UAAP Jrs. By the Numbers: Bullpups wrestle history away from Eaglets
Norman Lee Benjamin Riego on Feb 28, 2018 12:59 PM
Migs Oczon was one of the major reasons why Ateneo was denied history
All of a sudden, the championship in the UAAP 80 Juniors Basketball Tournament is a toss-up.
It has long looked like Ateneo de Manila High School, undefeated in its first 15 games, had the title on lock.
Then last Tuesday happened and Nazareth School of National University emphatically erased the Blue Eaglets hope for a season sweep.
Now, the championship could very well go either way when the two teams meet again for the winner-take-all Game 3 on Friday.
Let’s look deeper into the numbers that got us to where we are.
This remains the first and only time a school has swept the season in the Juniors in the Final Four era.
That distinction belongs to NU led by Hubert Cani and coached by Jeff Napa.
Interestingly, those Bullpups swept Season MVP Thirdy Ravena and his Blue Eaglets in the Finals to make history.
The 2018 Ateneo squad had a golden opportunity to avenge Ravena and then take their own place in history, but the 2018 NU made sure the record belonged to their kuyas and their kuyas alone.
This was Ateneo’s average winning margin in their 15-0 run prior to Game 2.
More impressive was the fact that, in all but one game throughout the tournament, they beat their opponents by 10 points and more. Only Far Eastern University-Diliman was able to threaten them, but still succumbed to a three-point defeat.
Even NU was unable to come close to the Blue Eaglets in its first three ties – losing, 49-69, in the first round; 68-78 in the second round; and 70-86 in Game 1.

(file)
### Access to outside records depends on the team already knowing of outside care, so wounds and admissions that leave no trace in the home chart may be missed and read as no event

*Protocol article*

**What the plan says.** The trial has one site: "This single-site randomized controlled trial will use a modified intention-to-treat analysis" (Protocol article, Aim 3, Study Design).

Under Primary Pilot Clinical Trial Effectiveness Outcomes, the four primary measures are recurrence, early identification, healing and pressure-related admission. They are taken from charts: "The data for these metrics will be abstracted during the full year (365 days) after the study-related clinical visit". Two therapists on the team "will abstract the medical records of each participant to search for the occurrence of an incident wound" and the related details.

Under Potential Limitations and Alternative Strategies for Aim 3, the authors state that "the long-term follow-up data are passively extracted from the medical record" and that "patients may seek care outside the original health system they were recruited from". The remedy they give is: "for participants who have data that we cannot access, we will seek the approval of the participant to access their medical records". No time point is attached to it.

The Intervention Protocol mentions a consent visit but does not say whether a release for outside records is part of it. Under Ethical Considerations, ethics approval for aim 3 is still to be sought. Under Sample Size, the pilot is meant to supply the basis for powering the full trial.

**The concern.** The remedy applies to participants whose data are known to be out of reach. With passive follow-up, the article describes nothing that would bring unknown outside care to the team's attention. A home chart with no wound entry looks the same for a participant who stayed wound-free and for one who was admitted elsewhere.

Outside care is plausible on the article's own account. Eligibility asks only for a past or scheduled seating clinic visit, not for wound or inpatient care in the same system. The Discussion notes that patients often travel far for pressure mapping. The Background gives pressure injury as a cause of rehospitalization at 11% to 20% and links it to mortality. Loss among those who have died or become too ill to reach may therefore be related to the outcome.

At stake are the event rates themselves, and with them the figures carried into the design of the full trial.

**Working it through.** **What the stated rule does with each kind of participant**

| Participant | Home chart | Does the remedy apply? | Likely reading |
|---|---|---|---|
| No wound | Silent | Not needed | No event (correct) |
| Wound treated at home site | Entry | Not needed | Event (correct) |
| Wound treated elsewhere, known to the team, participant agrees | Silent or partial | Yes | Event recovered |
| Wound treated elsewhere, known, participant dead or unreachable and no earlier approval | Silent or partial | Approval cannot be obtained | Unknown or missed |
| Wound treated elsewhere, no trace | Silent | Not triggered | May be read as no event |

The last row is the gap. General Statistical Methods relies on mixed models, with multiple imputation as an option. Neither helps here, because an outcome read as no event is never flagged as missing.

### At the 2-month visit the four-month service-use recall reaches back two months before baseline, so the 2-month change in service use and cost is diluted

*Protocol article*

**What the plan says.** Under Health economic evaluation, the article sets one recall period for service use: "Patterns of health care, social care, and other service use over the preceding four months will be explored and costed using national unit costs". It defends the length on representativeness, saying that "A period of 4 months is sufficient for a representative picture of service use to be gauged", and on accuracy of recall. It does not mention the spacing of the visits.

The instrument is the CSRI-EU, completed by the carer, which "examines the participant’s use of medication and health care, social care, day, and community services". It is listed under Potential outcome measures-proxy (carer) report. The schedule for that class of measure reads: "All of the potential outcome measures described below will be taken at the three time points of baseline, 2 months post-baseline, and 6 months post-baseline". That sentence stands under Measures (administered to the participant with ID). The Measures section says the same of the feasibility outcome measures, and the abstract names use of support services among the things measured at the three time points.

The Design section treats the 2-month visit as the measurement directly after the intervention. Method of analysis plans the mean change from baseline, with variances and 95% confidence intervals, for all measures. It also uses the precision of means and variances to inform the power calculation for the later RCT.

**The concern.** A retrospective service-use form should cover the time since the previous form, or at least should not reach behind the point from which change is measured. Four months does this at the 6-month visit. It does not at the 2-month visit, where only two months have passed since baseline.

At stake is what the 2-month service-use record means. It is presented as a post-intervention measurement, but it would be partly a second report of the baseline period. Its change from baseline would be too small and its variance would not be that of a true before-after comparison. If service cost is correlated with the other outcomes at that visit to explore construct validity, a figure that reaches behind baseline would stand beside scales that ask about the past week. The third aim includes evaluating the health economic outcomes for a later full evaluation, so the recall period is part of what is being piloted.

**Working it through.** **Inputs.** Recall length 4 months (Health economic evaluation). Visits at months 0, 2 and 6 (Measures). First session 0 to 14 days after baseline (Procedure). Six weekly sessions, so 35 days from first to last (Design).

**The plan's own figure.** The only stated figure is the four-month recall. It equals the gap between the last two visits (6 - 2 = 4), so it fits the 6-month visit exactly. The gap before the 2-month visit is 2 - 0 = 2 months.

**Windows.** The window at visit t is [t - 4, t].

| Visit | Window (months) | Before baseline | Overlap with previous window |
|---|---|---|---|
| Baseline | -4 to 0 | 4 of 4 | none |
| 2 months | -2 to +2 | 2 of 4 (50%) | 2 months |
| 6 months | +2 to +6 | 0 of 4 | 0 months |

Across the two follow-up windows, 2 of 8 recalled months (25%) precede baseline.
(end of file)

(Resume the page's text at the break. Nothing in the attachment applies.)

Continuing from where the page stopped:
All of this no longer means anything now, though, because the Bullpups won Game 2.
This was the disparity between the two teams in offensive rebounds and in second chance points, respectively.
Obviously, both favored NU which showed the utmost determination from start to finish.
Even Ateneo head coach Joe Silva had to admit that this proved to be the undoing of his team. “They wanted it more e. Field goal percentage nila, mababa, but the problem was, their offensive rebounds and second chance points killed us,” he said.
He then continued, “All of those are hustle plays e, that’s nothing technical anymore. They wanted it more today.”
This is the height of NU’s Michael Malonzo who was matched up with new Ateneo phenom Kai Sotto in the endgame.
Despite giving up 10 inches in height, Malonzo outplayed and outworked a visibly gassed Sotto in the last two minutes.
In that span, he had two points, one rebound, and one block – all proving crucial in the Bullpups’ upset.
Malonzo will again have to do heavy lifting as he faces off anew in Game 3 against Sotto who is undoubtedly determined to bounce back.
That is the difference in Kai Sotto’s points-rebounds-blocks totals from Game 1 to Game 2.
After recording a historic triple-double in Game 1, Ateneo’s towering teen was held down, for his high standards, to only 10 points, eight rebounds, and five blocks.
Game 2 proved again that Sotto, at just 15-years-old remember, has much room to grow in terms of dominating both ends for an entire game – or at least, for majority of the matchup.
It didn’t help either that court general SJ Belangel was hobbled by foul trouble and wasn’t there to set him up at the offensive end.
This is the last time NU won the championship.
Then, they went 14-0 in the elimination round and won Game 1 before Aljun Melecio won Game 2 for De La Salle Zobel.
Justine Baltazar, John Lloyd Clemente, and the Bullpups mightily bounced back in Game 3, however, and won their third championship from 2011 to 2016.
This is the last time Ateneo won the championship.
Then, they went 14-0 in the elimination round before Mark Dyke and Philip Manalang stole Game 1 for NU.
Nieto twins Mike and Matt, Jolo Mendoza, and the Blue Eaglets mightily bounce back in Games 2 and 3, however, and won their fourth championship from 2008 to 2014.
See parallels in those last two items?
Apparently, not even history could separate these two teams.
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